Meningitis is a condition that results from inflammation of your meninges, which are layers of protective tissue that surround your brain and spinal cord. Meningitis can be due to a bacterial, fungal, or viral infection—or even no infection at all.
Symptoms of meningitis will often begin similarly to that of a cold or flu and may progress depending on how severe your condition is and what’s causing your meningitis. While some cases of meningitis can heal on their own, other types of meningitis can be serious and sometimes even life-threatening.
That’s why knowing the symptoms is so important so you know when to reach out for medical care if and when needed.
Meningitis can cause symptoms that closely resemble that of the flu or another infectious disease. Most of the time, these symptoms can develop or worsen over the course of a few days. If you have meningitis, you may be experiencing:
- High fever
- Neck stiffness
- Back or stomach pain
- Nausea or vomiting
- Loss of appetite and thirst
- Shortness of breath
Keep in mind: recognizing that these are signs of meningitis can be difficult at first—especially because these symptoms can mimic symptoms of a cold, flu, or other infections. You may not even realize that you might have meningitis until you begin to experience neurological (brain-related) symptoms.
Cognitive and Neurological Symptoms
Inflammation of the meninges can cause a variety of symptoms that affect your brain’s ability to function as usual. Alongside common infection-related symptoms, you may also experience:
- Trouble focusing
- Seeing double or having blurry vision
- Sensitivity to bright light
- Dizziness or vertigo
- Facial weakness
- Drowsiness or having trouble waking up
If your symptoms of meningitis—especially bacterial meningitis—progress, you may begin to experience more severe neurological symptoms. These include seizures or going into a coma (which occurs when a person is alive but not able to respond to their surroundings).
When severe symptoms are left untreated, meningitis can be fatal. If you or a loved one are experiencing symptoms, please reach out to your healthcare provider, visit your local emergency department or urgent care, or call 911 immediately for medical support.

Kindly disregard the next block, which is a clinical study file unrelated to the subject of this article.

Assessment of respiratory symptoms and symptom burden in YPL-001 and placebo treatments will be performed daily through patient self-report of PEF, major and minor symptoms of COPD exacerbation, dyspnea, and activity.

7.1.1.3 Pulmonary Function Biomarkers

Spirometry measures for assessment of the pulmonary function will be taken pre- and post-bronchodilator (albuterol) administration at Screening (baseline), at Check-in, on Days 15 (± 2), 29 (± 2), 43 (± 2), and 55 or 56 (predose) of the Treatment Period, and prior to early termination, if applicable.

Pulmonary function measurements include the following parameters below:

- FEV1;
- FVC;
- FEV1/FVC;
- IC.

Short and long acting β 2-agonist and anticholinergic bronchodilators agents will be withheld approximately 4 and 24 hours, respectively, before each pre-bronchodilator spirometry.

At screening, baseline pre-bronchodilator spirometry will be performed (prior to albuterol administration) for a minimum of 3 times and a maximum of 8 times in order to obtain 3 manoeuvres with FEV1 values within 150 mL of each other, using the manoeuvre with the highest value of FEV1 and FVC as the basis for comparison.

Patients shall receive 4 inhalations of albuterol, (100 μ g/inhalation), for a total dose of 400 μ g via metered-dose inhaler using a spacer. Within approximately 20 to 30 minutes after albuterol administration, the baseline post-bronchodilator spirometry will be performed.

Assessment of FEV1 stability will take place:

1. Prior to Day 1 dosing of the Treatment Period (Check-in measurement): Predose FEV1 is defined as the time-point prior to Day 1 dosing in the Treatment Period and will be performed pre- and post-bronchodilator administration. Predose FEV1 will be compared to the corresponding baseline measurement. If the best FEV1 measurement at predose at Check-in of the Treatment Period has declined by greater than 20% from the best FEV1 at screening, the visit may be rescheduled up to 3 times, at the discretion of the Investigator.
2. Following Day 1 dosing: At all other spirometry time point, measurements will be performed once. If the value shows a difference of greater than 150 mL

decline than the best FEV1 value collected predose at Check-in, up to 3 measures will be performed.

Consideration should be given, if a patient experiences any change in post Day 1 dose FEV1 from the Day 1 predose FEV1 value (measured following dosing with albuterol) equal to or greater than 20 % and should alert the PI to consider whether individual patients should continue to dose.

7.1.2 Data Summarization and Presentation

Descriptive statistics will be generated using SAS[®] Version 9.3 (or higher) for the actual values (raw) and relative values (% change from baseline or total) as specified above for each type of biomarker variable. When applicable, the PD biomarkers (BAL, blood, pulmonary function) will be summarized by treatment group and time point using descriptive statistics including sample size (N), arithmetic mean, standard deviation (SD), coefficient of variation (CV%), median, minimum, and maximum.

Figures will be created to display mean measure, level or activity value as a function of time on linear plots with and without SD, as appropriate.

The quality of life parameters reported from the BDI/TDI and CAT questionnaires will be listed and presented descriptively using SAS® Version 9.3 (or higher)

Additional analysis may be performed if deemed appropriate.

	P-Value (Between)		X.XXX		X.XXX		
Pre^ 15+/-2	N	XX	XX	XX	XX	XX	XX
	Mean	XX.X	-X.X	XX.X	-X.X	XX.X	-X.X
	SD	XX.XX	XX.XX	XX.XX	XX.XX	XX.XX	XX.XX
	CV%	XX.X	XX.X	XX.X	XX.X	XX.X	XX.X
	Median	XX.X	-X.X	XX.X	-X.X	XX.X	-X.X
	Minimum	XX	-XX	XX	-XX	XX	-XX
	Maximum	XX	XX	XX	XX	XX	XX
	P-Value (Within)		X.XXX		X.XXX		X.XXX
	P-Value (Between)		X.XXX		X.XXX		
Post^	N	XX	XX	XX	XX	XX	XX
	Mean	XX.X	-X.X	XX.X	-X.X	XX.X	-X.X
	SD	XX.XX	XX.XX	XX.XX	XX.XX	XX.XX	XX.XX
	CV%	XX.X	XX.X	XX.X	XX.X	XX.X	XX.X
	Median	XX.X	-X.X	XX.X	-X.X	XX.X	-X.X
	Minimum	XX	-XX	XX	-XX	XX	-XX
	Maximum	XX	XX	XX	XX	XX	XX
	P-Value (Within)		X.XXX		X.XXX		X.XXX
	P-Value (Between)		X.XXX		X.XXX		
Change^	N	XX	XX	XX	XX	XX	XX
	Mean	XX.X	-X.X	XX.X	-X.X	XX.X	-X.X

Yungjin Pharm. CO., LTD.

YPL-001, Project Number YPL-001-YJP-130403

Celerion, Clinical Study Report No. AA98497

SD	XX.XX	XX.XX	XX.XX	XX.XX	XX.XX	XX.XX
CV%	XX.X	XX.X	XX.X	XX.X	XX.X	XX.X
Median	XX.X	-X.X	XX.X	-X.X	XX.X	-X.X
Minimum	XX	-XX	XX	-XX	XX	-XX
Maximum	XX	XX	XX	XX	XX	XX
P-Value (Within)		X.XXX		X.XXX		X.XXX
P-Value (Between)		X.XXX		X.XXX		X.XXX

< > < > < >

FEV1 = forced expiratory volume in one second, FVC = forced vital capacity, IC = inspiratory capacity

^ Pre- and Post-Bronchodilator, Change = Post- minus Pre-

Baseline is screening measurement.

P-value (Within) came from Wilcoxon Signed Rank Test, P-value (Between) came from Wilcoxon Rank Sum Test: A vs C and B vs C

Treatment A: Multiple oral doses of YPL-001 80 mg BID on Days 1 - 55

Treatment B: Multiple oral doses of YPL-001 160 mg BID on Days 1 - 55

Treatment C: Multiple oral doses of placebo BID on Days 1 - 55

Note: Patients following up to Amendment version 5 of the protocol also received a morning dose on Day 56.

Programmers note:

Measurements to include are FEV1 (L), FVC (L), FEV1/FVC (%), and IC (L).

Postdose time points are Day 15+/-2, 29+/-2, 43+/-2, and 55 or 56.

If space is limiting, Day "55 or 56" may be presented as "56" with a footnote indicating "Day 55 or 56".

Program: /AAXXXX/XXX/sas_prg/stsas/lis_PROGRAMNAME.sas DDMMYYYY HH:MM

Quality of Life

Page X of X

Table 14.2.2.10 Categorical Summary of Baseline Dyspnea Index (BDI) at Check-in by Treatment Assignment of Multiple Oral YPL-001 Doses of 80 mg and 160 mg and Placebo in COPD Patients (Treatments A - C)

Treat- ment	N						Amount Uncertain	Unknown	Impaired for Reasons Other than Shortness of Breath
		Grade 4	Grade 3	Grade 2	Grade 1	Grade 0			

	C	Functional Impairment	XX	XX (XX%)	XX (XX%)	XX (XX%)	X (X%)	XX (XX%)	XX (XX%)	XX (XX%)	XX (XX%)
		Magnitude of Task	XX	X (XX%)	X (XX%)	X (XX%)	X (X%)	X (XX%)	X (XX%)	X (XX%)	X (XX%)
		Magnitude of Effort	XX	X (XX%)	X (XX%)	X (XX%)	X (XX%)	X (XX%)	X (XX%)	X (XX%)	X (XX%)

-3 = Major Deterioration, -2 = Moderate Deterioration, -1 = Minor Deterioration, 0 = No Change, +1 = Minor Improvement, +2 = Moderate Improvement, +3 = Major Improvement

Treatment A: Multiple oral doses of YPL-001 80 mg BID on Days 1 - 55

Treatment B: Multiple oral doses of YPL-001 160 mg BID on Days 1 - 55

While a skin rash can develop in all types of meningitis, a rash is often a late-stage symptom of bacterial meningitis. The bacteria can damage capillaries (or, blood vessels) which can cause blood to leak from the capillaries and produce a rash.
A skin rash may begin as small, red dots or pinpricks that slowly develop into blotchy areas that appear red, purple, or brown in color. This rash can appear anywhere, but commonly occurs on your face, stomach, and back. If you press on the rash, the discolored areas of your skin remain the same color. This is important to know because noticing the change in color (or lack thereof) can help distinguish a meningitis rash from other skin rashes.
Symptoms in Children
Infants and young children with meningitis tend to have symptoms that more closely resemble a viral or bacterial illness. Generally, they experience fewer neurological complications like light sensitivity, trouble concentrating, and issues with their vision or other senses.
If you suspect your child may have an infection, common meningitis symptoms in children typically include:
- Crying or feeling irritable
- High fever
- Poor feeding
- Sleeping too much
- Feeling sluggish or not being active
- A small bulge on the top of their head
In some cases, it can be difficult for your child’s healthcare provider (e.g., a pediatrician) to diagnose your child with the condition because meningitis symptoms can often mirror symptoms of other illnesses and infections.
When to See a Healthcare Provider
You should see a healthcare provider if your general illness symptoms (such as fever, nausea, or fatigue) aren’t improving with rest or over-the-counter (OTC) medicines. If you begin to notice symptoms such as neck pain, blurred vision, problems moving, or other neurologic-related complications, it’s good practice to seek medical attention as soon as possible.
Meningitis symptoms can closely resemble those of a brain abscess or encephalitis—a condition that causes your brain to swell up. All of these conditions can be severe, so it’s especially important to receive prompt medical care.
Sometimes, children are too young to communicate or have difficulty expressing their concerns. If you notice symptoms such as inactivity, increased irritability or fatigue, loss of appetite, or issues with movement and control, call their healthcare provider or visit your local urgent care.
A Quick Review
Meningitis is an infection that occurs when the meninges—or the membrane and layers of tissue that protect your brain and spinal cord—become inflamed. Even though symptoms of meningitis can go away on their own, this illness can also quickly progress and cause severe and sometimes life-threatening complications.
Knowing the symptoms is a good first step so you know when it’s time to receive medical attention if and when you or a loved one may need it. If symptoms begin to progress or you or a loved one are experiencing concerning signs of illness, talk to your healthcare provider as soon as possible to rule out other conditions, receive an accurate diagnosis, and begin treatment to improve symptoms.
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